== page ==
Friday, 23 March 2012

Shout, shout… let it all out

These really are the things I could do without.

This guy I’ll call Bob. Bob liked to roleplay. He liked to get right into character. The thing is, no matter what kind of character he played he also liked to argue. And when I say argue I mean shout, loudly, and also let the in-game argument spill into the real world and then beyond the game.

Let me give you an example. After a particularly long and boring session of Shadowrun (I wasn’t running it!) he decided his character was going to take umbrage at the fact that another PC was spending quite a long time deciding on what equipment he wanted to take on a job. He started by calling him out, in character, and when the PC answered him back he took it personally – that’s when the shouting started. ‘What the hell is wrong with you? We’ve been here for ages! We’ve got a damn job to do and you’re just pussyfooting around buying junk! What the hell’s the matter with you?’

At first you think, ‘Good roleplaying, Bob!’ But when Bob then starts to refer to the player by name and not the character, making comments about laziness, tardiness and general personal observations you begin to realise that there’s no roleplaying going on here. Upon being challenged on the fact that he was taking the argument outside the game his volume went up. And up, And then up a little bit more. It got so bad that anyone trying to say anything at all, even if it had nothing to do with the initial argument, was shouted down. After the game he declared that he was just playing ‘in-character’, but in my experience whenever anyone says ‘it’s what my PC would have done’ they’re usually just trying to justify why it was they were acting like a moron.

But it had nothing to do with character though, did it? Bob had gone off on one because he was bored and frustrated and, whether he realised it or not, decided to take his frustrations out on another player. When that player tried to answer him back – in character, I might add – he took actual offence that his demands had been questioned and let the fact that he wasn’t enjoying the game get the better of him, and the result was his personal comments and remarks aimed at the player and not the player character. He let real-world emotions influence his in-game emotions. The rising volume was simply a defence mechanism, as far as I could tell, in an attempt to ‘win’ the situation with decibels rather than reasoning. It was obvious that he knew what he had done wrong and, instead of admitting to it or letting it go, exacerbated the situation by winding himself up and raising his voice.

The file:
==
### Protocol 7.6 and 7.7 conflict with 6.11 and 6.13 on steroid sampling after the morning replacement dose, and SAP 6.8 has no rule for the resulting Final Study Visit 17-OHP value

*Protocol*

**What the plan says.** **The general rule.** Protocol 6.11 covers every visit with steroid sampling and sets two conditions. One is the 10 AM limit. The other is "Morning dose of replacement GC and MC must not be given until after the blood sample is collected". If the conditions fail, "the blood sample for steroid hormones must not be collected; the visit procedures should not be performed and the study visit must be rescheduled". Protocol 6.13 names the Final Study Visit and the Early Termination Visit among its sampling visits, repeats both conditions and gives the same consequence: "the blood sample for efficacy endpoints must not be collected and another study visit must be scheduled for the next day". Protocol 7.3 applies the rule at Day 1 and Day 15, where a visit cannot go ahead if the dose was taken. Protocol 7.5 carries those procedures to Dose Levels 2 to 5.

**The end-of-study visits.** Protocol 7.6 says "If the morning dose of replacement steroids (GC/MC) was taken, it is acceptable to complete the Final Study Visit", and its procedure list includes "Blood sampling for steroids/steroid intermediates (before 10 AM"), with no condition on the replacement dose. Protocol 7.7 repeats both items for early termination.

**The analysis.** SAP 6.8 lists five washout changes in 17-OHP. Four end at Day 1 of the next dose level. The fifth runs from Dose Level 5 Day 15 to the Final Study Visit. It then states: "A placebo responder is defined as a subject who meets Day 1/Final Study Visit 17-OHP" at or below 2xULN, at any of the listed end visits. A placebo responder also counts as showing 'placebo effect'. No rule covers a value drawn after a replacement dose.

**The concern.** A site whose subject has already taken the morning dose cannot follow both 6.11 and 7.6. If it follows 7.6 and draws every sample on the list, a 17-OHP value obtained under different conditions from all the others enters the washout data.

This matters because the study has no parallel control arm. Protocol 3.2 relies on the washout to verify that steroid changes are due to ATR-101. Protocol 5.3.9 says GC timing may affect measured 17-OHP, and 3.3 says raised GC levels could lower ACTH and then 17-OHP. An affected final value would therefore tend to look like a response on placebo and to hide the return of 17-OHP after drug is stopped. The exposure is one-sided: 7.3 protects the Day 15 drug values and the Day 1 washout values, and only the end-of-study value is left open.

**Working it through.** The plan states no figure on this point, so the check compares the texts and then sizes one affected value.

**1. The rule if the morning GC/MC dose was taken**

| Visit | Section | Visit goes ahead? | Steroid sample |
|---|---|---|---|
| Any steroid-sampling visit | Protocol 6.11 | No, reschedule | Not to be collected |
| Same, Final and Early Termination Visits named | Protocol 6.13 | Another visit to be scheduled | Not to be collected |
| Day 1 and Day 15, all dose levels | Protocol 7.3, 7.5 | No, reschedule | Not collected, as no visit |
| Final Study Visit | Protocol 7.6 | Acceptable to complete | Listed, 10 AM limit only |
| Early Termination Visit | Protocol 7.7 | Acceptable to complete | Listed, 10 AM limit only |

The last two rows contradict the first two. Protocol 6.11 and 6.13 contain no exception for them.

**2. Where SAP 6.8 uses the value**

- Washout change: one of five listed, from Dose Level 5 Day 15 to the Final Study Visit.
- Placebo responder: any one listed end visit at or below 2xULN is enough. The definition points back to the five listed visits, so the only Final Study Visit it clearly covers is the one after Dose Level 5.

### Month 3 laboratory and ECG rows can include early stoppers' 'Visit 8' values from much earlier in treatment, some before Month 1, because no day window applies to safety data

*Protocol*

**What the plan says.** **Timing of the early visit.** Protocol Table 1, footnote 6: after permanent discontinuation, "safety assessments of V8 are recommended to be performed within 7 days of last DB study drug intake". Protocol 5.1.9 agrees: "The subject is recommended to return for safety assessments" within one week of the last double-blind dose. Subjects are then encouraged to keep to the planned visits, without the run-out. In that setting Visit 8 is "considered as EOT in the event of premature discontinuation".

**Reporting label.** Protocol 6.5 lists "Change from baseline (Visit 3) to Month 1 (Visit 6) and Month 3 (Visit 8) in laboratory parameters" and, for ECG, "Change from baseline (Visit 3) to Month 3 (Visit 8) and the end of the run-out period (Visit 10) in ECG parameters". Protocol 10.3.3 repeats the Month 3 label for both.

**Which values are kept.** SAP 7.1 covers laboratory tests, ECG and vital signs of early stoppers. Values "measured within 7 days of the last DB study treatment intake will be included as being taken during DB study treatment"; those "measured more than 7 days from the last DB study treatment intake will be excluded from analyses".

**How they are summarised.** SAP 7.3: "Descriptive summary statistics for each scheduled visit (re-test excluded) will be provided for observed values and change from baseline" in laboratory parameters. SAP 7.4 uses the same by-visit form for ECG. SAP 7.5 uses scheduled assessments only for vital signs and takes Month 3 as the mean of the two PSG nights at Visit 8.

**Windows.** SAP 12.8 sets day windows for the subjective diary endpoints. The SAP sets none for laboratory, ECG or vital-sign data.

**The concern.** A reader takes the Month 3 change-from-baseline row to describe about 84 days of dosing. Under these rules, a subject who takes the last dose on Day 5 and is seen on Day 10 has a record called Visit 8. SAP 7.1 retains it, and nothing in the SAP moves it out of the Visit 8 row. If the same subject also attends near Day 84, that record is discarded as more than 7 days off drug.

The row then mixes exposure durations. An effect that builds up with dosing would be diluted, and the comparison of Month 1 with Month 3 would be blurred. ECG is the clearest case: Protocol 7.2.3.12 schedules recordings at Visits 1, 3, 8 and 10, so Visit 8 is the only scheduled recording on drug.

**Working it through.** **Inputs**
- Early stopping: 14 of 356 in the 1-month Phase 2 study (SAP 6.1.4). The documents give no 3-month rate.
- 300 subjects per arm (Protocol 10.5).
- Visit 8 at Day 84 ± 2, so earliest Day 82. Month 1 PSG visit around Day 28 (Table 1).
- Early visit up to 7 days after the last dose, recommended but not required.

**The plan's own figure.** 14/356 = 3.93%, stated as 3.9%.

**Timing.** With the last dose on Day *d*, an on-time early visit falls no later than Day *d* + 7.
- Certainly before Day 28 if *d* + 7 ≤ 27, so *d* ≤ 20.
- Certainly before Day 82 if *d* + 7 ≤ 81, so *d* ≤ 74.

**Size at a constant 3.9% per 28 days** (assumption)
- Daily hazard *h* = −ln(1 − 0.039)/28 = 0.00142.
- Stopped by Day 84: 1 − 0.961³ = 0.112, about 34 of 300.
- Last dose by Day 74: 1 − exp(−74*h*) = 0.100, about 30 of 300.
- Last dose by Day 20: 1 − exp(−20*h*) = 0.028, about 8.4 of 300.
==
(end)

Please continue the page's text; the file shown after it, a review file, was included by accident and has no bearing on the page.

As a GM I’d have called a time-out straight away and asked Bob to calm down. Any attempts at using the ‘I was just roleplaying’ defence will still be met with a five minute break and a request that the voices are lowered. Rising volume in response to that request will then result in an immediate stop to the game. This is simply one of the things I don’t put up with in my games. Any arguments that I feel are spilling out of character – and it is glaringly obvious when that happens – are halted with a curt warning and a reminder that we’re playing a game and any continuation of the climbing volume and attitude stops the game completely. And that’s it. I don’t have any words of wisdom about emotional states and handling people with kid gloves. This is simple bloody-minded rudeness and it’s not something that I, my players or my neighbours should have to put up with.

Roleplaying isn’t a spectator sport and players don’t attend to sit back and watch other players have slanging matches.